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Kitchen Flooring Alternatives



Kitchen Flooring Alternatives

To figure out whether or not your wood floors are over and done with like a polyurethane, shellac, wax or varnish, or have a finish that has worn away and is no longer providing coverage, the American Hardwood instruction center suggests these tests: First is rule your hand exceeding the wood. If you can air the texture of the grain, the Kitchen Flooring Alternatives has a penetrating finish (usually a incorporation of a natural oil, such as linseed or tung oil, contaminated like additives for drying) topped like wax. Second, in an out-of-the-way spot, dab upon a little paint remover. If the finish bubbles up, it is a surface finish, like polyurethane, which coats the floor in a protective layer.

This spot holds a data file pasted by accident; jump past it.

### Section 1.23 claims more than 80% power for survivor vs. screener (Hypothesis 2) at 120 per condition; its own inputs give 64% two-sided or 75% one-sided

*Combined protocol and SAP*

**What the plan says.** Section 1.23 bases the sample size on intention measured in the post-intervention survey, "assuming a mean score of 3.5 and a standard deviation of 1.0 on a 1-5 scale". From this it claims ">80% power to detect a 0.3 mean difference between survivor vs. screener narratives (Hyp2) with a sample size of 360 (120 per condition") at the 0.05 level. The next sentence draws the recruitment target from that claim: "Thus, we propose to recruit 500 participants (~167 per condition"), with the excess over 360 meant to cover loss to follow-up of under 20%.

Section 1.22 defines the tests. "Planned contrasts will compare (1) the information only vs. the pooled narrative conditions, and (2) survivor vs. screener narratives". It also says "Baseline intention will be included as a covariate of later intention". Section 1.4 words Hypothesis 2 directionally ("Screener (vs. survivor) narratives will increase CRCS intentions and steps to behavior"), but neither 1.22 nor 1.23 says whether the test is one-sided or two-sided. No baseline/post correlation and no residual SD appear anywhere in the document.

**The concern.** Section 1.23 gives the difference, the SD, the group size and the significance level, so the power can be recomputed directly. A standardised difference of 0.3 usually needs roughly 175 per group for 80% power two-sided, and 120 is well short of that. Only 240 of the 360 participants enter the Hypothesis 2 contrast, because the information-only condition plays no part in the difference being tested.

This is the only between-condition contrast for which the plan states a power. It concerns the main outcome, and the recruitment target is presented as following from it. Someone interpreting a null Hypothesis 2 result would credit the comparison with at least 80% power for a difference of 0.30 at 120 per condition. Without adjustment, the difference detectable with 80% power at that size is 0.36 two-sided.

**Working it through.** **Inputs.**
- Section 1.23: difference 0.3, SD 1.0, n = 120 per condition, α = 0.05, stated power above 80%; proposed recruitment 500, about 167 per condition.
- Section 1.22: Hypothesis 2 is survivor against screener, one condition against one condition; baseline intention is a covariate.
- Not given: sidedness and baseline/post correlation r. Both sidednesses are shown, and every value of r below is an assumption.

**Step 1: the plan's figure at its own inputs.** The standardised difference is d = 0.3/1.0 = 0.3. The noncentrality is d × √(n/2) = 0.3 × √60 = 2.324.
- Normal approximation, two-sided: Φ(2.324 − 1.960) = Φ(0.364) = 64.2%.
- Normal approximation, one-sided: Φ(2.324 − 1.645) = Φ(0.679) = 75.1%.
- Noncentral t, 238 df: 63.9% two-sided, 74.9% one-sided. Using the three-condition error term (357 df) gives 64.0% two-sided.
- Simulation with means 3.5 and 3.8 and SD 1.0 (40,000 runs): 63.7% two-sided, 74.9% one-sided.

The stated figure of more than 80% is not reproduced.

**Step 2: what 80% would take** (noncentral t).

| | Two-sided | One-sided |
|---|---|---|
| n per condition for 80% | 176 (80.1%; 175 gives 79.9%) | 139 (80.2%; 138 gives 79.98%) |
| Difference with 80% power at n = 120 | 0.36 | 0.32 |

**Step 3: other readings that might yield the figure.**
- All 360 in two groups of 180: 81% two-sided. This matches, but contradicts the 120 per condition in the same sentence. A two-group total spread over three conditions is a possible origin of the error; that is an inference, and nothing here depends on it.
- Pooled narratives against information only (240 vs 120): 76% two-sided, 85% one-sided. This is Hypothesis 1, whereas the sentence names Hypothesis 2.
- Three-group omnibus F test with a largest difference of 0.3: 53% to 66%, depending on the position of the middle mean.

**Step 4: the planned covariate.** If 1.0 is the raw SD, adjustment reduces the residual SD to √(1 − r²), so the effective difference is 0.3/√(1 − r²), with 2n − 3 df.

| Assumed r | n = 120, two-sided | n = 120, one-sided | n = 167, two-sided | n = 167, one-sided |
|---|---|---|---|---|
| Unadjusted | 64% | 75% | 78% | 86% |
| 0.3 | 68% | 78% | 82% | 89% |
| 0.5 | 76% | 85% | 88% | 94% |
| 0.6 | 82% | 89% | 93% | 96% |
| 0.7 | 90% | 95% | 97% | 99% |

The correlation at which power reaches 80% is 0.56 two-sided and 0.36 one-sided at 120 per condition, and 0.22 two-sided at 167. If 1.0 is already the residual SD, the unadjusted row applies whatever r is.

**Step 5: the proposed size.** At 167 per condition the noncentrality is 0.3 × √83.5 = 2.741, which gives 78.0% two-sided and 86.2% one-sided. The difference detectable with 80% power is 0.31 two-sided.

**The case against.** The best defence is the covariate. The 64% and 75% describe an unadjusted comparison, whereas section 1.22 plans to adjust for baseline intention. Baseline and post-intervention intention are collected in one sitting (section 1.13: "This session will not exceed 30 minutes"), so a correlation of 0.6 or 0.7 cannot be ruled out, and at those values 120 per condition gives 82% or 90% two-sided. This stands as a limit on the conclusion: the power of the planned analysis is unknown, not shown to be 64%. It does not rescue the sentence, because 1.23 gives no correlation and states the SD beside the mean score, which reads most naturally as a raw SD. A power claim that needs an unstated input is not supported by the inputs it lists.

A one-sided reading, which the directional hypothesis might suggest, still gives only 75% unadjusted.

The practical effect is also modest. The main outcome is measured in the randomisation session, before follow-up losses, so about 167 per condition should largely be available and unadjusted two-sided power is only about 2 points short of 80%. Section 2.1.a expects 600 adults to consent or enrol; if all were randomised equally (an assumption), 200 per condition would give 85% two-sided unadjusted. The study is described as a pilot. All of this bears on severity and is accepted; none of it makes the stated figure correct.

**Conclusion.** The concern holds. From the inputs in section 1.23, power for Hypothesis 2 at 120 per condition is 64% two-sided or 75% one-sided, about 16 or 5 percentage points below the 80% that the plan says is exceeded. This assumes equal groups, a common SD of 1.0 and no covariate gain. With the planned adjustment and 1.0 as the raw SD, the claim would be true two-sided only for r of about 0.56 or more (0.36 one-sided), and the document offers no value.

The third is in an out-of-the-way area, place a few drops of water. If the water beads going on and does not soak into the wood, the finish upon the Kitchen Flooring Alternatives is intact. If the water is absorbed into the floor or leaves a dark spot, the wood is unfinished or the protective buildup has worn away. Fourth, if you sprinkle upon a few drops of water and white spots form beneath the droplets after very nearly 10 to 15 minutes, the floors are hermetically sealed like wax. To sever the white spots, use a piece of good steel wool lightly dampened like wax and daub gently. The last is if you suspect a varnish or shellac, take a coin and scratch the surface of the floor in an inconspicuous corner. If the floor has been hermetically sealed like one of the older ability methods, it will flake off.